After free agents and trades didn't help, the Astros change managers
New Astros manager Phil Garner is a stark contrast to his predecessor, the curmudgeonly Jimy Williams, who was fired last week. A popular infielder with Houston in the 1980s and a manager with the Brewers and the Tigers from '92 through April 2002, Garner is a fiery leader who is perpetually upbeat and charms the press like a politician. For instance, in the hours before his first game as Astros skipper last Friday, Garner took time to regale members of the media with stories about his days in the minors, playing with Willie Stargell in Pittsburgh, and the day his first son, Eric, was born.
General manager Gerry Hunsicker is banking on Garner, 55, to quickly reverse a fast-sinking team. On May 11 Houston was 21-11 and led the National League Central; since men the club had gone 24-35 through Sunday and fallen 12 games behind the Cardinals, as well as five games out of the NL wild-card race. "The struggles began to weigh on the players," says Hunsicker. "We hope the new leadership can bring a bream of fresh air."
After signing free-agent lefthander Andy Pettitte and luring future Hall of Famer Roger Clemens out of retirement, Houston had enormous expectations entering the season—"the highest the team has ever had," says Hunsicker—and season-ticket sales rose from 15,600 in 2003 to more than 20,000. Then on June 24 the Astros made another significant move when they acquired coveted centerfielder Carlos Beltran from the Royals in a three-team trade ( Houston sent closer Octavio Dotel to Oakland), but at week's end the Astros were just 7-12 since Beltran's arrival. If Houston doesn't move into contention, there is the possibility that Beltran—a free agent after the season who doesn't figure to re-sign with Houston—could be moved again before the July 31 trade deadline. Hunsicker, however, says that trading Beltran "is not in my vocabulary."
As the losses mounted, Williams, 60 and a former manager of the Blue Jays and the Red Sox, became a symbol of the team's failure. When he served as one of the NL coaches at the All-Star Game last week in Houston, Williams was mercilessly booed by the hometown crowd in pregame introductions. "Guys here really liked Jimy as a person," says one player. "But there definitely was a lot of 'What is he thinking?' going on, from his quick hook with starters to constantly moving hitters around at the top and bottom of the lineup."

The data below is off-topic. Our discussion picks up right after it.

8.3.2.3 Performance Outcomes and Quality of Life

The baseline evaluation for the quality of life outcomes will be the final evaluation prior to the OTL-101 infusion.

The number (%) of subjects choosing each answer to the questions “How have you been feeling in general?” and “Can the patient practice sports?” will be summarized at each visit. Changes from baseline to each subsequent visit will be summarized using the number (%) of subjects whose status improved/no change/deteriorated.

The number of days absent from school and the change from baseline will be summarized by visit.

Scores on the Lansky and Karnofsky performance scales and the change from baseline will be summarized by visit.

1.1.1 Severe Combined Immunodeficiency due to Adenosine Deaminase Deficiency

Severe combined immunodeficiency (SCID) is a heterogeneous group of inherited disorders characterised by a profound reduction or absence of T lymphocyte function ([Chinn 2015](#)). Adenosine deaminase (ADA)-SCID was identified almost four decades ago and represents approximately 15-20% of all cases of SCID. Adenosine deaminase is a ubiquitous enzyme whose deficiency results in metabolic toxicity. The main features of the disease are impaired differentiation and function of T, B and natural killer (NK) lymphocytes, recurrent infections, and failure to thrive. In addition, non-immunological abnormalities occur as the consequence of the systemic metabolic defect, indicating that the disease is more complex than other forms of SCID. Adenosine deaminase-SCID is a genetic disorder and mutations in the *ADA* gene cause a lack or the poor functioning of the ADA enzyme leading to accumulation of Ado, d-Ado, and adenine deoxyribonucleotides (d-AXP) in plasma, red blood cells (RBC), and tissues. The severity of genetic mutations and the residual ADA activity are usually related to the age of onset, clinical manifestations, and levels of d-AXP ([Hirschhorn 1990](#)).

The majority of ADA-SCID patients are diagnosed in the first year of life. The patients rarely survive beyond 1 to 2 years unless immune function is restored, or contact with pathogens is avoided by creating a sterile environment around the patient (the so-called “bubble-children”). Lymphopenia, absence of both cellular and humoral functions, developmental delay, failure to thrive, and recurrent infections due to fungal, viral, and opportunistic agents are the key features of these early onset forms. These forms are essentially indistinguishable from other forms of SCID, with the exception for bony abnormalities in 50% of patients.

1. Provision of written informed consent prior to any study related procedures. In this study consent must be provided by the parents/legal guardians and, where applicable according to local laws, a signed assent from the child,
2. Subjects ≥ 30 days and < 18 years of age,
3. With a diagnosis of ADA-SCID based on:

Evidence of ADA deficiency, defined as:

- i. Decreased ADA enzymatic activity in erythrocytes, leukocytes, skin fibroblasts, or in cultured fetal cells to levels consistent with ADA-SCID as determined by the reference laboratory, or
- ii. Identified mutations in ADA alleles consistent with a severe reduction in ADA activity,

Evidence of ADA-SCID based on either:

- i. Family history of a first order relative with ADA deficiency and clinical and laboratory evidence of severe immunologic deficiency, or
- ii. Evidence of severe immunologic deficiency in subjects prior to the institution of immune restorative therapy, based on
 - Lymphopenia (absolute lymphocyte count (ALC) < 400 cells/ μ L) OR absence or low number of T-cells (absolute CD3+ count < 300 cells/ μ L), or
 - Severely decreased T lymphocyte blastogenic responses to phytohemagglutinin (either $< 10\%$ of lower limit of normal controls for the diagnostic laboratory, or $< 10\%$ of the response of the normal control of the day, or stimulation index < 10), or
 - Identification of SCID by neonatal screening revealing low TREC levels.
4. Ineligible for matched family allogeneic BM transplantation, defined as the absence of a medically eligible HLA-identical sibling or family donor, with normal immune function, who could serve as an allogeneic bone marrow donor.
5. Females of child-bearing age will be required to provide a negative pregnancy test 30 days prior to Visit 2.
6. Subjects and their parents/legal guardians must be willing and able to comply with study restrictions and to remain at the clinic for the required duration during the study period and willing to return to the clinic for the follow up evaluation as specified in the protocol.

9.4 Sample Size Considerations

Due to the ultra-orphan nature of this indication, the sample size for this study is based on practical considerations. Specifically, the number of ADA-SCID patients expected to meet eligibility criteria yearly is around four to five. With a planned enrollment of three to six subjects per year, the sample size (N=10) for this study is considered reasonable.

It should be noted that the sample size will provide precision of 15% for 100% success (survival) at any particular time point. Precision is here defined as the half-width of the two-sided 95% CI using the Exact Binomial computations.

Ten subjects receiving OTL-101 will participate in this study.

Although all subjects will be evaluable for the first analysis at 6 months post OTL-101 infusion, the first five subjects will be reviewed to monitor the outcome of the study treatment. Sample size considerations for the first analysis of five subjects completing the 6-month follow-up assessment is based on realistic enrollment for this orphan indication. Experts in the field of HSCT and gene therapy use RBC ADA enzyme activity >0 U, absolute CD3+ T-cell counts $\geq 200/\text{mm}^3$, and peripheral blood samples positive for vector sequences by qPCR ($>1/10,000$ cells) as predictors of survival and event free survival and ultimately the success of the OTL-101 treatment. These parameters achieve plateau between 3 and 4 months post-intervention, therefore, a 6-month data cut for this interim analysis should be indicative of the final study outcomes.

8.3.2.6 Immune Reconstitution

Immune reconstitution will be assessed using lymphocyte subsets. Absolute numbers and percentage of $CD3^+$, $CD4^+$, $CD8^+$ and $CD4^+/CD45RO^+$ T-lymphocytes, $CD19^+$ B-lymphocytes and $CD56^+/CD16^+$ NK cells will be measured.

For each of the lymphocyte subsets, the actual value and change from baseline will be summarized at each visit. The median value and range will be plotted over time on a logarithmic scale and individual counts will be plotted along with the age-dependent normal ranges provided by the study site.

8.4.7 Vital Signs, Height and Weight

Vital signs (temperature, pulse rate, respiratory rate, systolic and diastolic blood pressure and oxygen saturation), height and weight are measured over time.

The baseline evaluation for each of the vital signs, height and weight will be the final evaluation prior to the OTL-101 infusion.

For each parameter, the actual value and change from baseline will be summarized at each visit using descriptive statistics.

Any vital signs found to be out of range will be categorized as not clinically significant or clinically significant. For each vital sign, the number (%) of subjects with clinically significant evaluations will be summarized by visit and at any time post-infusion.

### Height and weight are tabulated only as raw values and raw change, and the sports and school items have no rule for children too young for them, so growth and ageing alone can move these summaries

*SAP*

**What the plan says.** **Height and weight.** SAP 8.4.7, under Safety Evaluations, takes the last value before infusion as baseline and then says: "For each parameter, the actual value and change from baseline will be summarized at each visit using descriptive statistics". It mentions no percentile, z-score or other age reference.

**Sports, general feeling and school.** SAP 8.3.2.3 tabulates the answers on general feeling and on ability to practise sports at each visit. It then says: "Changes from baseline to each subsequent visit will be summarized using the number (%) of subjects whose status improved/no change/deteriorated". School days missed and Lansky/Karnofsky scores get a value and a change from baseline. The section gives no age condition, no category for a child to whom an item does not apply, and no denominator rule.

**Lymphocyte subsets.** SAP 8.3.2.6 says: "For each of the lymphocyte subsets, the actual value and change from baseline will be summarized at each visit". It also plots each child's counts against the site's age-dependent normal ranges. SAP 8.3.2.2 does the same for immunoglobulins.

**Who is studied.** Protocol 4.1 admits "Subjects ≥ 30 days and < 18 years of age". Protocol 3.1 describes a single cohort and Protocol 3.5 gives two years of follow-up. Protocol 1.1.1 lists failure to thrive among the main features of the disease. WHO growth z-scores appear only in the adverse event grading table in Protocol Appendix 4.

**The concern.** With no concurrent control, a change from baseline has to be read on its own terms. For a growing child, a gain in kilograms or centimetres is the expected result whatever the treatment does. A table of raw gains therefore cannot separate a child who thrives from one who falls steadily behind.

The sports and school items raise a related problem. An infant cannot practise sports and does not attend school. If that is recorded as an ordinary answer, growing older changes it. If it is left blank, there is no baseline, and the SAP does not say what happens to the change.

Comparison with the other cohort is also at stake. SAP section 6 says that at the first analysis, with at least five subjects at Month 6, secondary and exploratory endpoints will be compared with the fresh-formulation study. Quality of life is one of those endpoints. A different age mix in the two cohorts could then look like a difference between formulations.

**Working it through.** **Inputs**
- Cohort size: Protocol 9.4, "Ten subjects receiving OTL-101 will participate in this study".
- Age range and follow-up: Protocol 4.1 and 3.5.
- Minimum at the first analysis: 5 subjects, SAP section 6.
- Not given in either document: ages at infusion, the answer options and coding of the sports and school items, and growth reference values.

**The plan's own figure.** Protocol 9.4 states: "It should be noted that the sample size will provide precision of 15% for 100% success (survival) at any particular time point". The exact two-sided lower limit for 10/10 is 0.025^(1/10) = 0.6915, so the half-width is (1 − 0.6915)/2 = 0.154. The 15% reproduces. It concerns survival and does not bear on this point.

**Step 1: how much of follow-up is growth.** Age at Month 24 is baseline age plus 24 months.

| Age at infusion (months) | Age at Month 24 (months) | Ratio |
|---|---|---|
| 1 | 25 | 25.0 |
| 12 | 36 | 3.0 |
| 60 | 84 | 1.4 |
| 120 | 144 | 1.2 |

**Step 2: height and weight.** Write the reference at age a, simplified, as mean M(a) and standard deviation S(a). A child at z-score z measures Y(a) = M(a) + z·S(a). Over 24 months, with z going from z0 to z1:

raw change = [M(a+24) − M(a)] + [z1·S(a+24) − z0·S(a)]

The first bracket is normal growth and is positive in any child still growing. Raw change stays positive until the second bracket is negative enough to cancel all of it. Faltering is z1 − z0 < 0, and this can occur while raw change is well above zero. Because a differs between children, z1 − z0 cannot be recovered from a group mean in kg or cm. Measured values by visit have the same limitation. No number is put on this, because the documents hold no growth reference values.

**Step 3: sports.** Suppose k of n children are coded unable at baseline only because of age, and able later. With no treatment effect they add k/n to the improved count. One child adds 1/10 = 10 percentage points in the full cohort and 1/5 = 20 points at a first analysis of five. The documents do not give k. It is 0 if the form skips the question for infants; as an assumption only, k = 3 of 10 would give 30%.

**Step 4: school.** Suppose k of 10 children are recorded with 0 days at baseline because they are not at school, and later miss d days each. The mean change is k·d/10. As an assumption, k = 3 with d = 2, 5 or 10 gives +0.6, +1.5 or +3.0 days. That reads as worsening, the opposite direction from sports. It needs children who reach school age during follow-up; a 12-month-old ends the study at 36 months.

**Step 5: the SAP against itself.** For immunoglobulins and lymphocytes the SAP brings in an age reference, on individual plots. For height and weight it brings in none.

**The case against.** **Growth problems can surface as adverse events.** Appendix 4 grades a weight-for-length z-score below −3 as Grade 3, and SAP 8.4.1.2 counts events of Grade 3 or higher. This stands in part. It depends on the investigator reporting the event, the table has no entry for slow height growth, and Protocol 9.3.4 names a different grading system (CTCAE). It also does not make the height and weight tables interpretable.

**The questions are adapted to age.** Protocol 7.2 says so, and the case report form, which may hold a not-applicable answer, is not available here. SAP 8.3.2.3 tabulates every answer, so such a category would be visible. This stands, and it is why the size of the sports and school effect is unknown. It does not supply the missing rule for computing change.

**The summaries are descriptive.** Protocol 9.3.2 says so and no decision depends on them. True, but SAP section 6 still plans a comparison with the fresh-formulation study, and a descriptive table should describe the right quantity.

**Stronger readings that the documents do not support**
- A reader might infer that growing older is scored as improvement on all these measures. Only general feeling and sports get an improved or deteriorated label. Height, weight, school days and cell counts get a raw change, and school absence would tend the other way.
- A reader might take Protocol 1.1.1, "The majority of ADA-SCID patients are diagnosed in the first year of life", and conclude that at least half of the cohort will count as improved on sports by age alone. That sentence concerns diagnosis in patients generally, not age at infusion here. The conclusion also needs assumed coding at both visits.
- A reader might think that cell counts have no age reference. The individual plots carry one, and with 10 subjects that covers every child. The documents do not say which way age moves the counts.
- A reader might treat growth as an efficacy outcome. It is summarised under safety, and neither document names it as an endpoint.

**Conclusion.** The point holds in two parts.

But all the blame can't be assigned to Williams. A struggling offense was 10th in the league in runs per game (4.46), 12th in homers (89) and tied for eighth in slugging percentage (.416). Houston was on pace to score fewer runs than it had since 1994 and hit fewer homers than it had since '97. "To say our offense has been bad is being kind," says catcher Brad Ausmus, who was hitting .233 with a .287 on-base percentage. Also, having gone on the disabled list twice with arm trouble, Pettitte had made only 11 starts, winning five but only one since May 15.
While Williams was oft-criticized for being stubborn about not benching regulars, Garner shook up the lineup immediately. He dropped first baseman Jeff Bagwell, a career .298 hitter who was batting .268 at the All-Star break, from third to sixth and benched third baseman Morgan Ensberg (.258, three homers) for Jose Vizcaino and then Mike Lamb.
Though Garner had only one winning season in his 10 full years as manager in Milwaukee and Detroit, Hunsicker is a fan of Garner's aggressive style and is confident that Houston can climb back into the race. "We liked [ Garner] because we thought he'd take decisive action when called for," says Hunsicker, who feels a sense of urgency with key players, including Clemens, second baseman Jeff Kent and outfielder Craig Biggio, eligible for free agency after the season. "We don't have time to fool around."
Renovation in Seattle
Mariners' Call-up Is Hammerin'
There's a new face in Seattle, and it resembles a professional wrestler's. Last week, after designating veteran first baseman John Olerud for assignment, the Mariners called up a lumbering 6'4", 270-pound replacement with a shiny bald head and a perfectly trimmed red goatee: Bucky Jacobsen. The 28-year-old slugger had been tearing up the Pacific Coast League, hitting .312 with 26 homers and 86 RBIs in 81 games for Triple A Tacoma.